Eighteenth-century France produced only one truly international theater star, Beaumarchais, and only one name, Figaro, to combine with Don Quixote and D'Artagnan in the ranks of popular myth. But who was Figaro? He was quickly appropriated by Mozart and Rossini who tamed the original impertinent, bustling servant for their own purposes. On the eve of the French Revolution Figaro was seen as a threat to the establishment and Louis XIV even banned The Marriage of Figaro.
Was the barber of Seville really a threat to aristocratic heads, or a bourgeois individualist like his creator? The three plays in which he plots and schemes chronicle the slide of the ancien régime into revolution but they also chart the growth of Beaumarchais' humanitarianism. They are exuberant theatrical entertainments, masterpieces of skill, invention, and social satire which helped shape the direction of French theater for a hundred years. This lively new translation catches all the zest and energy of the most famous valet in French literature.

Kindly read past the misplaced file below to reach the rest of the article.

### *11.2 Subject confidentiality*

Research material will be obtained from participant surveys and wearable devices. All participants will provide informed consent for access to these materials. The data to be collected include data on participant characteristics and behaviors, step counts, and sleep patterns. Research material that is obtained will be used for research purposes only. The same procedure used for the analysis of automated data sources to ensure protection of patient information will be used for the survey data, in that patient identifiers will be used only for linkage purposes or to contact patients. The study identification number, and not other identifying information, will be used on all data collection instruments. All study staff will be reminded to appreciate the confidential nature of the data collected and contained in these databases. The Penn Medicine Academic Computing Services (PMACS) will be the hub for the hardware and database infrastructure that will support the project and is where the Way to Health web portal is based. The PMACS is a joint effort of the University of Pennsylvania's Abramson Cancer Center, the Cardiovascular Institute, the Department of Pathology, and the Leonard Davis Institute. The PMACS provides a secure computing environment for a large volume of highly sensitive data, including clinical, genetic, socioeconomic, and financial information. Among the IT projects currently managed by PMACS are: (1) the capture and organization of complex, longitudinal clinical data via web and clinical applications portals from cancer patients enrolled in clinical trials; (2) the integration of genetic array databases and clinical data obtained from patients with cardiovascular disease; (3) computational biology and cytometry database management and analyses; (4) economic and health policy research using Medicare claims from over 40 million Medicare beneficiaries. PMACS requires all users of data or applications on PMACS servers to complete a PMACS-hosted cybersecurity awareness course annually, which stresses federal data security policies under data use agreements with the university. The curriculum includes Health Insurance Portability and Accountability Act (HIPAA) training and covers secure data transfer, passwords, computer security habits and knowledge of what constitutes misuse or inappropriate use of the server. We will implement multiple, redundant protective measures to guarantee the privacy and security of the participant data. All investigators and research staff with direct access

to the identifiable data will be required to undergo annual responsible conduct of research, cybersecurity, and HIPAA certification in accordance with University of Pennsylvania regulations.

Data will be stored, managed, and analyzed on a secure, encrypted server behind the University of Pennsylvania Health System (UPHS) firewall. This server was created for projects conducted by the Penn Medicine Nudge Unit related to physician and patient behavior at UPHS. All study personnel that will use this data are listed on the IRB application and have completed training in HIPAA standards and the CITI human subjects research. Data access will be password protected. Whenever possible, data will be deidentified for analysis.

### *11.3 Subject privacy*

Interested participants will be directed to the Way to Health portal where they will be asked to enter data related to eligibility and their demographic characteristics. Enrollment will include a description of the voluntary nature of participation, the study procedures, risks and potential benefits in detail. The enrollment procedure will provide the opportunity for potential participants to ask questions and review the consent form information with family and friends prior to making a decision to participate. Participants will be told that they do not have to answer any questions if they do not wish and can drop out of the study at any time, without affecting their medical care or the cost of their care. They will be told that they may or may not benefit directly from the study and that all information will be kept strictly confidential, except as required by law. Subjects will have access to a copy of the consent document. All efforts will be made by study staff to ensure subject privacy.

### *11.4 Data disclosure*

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About the Author
David Coward is the author of studies of Marivaux, Marguerite Duras, Marcel Pagnol and Restif de le Bretonne, and of A History of French Literature. For OWC he has edited eight novels by Alexandre Dumas and translated Dumas fils' La Dame aux camelias', two selections of Maupassant short stories, Sade's Misfortunes of Virtue and Other Early Tales and Diderot's Jacques the Fatalist. He reviews regularly for the TLS and the London Review of Books.